For the most part, we have to behave ourselves in polite society. We obey the traffic laws (except for speeding) on the way to work. We hold open the elevator door when we see someone rushing for the door, even when we're running late for a meeting. We buy the Girl Scout cookies out front of the store, even though we're trying to stay on our diet. When our co-worker says something incredibly stupid, we politely nod and try to quickly change the subject.
Given all of these forced niceties we have to endure throughout the day, it's no wonder we need someone we can live vicariously through that breaks societal rules. We need a person that would have cut off that semi and then given them the finger with a devil-may-care smile even as the semi driver blasts their horn. We need that guy who presses the elevator button as the other person is rushing towards the door and allows the door close on them while smirking and giving them a condescending little wave. The Girl Scout would find herself getting haggled like it was a Middle Eastern bazaar and when the co-worker that makes a stupid remark about how Austria started out as a penal colony would have someone their to call them on their idiocy.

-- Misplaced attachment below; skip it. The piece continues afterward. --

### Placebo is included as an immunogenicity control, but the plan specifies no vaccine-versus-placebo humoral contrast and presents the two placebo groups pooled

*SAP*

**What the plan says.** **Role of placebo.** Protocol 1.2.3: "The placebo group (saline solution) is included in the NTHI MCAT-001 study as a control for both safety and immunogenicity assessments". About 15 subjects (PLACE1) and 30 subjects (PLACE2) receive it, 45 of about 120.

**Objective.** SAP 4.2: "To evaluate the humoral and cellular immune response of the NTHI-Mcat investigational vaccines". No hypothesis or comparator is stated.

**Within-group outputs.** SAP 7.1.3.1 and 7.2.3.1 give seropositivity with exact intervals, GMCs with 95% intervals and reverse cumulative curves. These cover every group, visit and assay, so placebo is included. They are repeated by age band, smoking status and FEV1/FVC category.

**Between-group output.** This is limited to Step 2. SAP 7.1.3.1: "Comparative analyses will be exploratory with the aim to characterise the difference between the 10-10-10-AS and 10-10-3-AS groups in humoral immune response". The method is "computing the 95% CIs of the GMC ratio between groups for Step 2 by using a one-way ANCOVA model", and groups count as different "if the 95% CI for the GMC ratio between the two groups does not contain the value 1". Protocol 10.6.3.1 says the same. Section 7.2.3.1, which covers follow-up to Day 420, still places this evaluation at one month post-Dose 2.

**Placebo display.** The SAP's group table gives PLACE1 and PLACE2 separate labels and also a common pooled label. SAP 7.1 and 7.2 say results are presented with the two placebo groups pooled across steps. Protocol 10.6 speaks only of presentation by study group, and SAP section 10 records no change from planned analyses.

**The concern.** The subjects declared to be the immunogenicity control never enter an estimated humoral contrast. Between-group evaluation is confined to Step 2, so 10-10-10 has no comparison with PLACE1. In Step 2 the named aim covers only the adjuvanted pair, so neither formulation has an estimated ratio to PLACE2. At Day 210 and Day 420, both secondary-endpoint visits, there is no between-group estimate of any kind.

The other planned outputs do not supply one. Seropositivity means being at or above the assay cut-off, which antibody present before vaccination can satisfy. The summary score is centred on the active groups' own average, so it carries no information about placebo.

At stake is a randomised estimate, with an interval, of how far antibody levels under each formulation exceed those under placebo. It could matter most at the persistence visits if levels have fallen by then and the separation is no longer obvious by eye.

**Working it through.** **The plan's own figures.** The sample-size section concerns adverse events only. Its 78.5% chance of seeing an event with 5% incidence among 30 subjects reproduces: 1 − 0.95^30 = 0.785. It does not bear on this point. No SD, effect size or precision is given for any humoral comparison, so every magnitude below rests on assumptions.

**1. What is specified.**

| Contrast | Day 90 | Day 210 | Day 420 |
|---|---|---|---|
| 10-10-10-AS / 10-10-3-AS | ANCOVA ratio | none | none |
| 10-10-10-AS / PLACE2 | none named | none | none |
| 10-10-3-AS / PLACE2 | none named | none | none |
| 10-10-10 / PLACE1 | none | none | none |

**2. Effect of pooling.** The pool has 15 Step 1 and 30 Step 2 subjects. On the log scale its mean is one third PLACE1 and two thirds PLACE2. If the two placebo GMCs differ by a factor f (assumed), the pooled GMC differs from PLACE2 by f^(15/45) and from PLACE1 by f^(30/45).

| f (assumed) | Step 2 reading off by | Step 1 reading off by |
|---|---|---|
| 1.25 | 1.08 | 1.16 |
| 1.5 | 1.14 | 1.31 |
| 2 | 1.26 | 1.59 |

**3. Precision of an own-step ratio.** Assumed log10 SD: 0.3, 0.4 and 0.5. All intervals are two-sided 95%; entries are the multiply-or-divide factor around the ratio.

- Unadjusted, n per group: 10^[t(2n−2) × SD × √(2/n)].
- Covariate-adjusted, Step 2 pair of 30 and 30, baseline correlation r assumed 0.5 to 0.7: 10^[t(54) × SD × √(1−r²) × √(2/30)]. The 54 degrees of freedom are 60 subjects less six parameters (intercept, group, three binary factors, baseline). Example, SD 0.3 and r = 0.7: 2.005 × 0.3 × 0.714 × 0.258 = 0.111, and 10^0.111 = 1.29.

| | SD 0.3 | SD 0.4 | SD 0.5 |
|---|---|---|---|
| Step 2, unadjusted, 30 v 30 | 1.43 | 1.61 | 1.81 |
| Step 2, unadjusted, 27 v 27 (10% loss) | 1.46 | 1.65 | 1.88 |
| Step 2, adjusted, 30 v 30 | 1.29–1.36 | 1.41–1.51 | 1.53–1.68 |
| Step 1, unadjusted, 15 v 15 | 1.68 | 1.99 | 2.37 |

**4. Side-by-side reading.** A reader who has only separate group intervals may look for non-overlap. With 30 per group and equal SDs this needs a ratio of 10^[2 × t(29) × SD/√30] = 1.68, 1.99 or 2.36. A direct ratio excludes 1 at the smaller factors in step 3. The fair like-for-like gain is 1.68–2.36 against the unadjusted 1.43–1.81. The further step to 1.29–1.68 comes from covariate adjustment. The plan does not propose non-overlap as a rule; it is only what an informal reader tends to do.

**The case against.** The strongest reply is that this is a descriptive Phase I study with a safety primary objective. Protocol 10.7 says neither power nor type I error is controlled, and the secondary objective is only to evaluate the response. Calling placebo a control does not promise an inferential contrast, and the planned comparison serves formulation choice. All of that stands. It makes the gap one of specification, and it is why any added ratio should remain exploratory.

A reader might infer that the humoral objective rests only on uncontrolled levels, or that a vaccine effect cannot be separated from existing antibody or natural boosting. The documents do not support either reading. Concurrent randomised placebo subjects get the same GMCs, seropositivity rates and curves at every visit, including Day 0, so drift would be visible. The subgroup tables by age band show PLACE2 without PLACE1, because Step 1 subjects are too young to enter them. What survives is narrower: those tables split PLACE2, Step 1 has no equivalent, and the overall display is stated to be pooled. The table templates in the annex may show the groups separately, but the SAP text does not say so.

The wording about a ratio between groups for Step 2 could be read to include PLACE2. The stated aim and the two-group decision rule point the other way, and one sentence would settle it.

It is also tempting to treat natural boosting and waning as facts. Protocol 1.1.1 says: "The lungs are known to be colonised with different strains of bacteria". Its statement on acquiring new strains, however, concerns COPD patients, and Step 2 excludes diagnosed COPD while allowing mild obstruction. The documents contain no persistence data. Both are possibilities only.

Enter the anti-hero. There is something about that person we need to identify with. A person who not only bends the rules, they willfully break them and have a great time doing it. The anti-hero is the persona that gives way to our id, and allows us to delve into a world where we can let loose and not give a damn about the repercussions. Just like the good doctor giving way to the temptations of Mephistopheles, we to need to enjoy a modicum of sin in our thoughts. We want to identify with the likes of Elric of Melnibone, or Bruce Wayne's alter ego, or any one of a dozen other rogues and scoundrels who we can admire, even as we loathe them.
For the most part, the vast majority of us are good people. We might drive a little fast in the morning on the way to work. We might fudge our tax returns slightly. We might harmlessly flirt a little with that cute co-worker, even if we are married. However, at the end of the day, most of us stay on the path of "good" (as your own deontological or teleological viewpoints might define what being good is). Aside from the occasional venal sin, almost all of us would more likely find Dante and Virgil perusing us in Paradise moreso than in Inferno in our afterlife.
So, with this introduction, I have to ask: What character is it that you like to identify with most, and why? Who is your guilty pleasure? When you want to embrace your darker nature without crossing the line to greatly, which anti-hero is it you choose?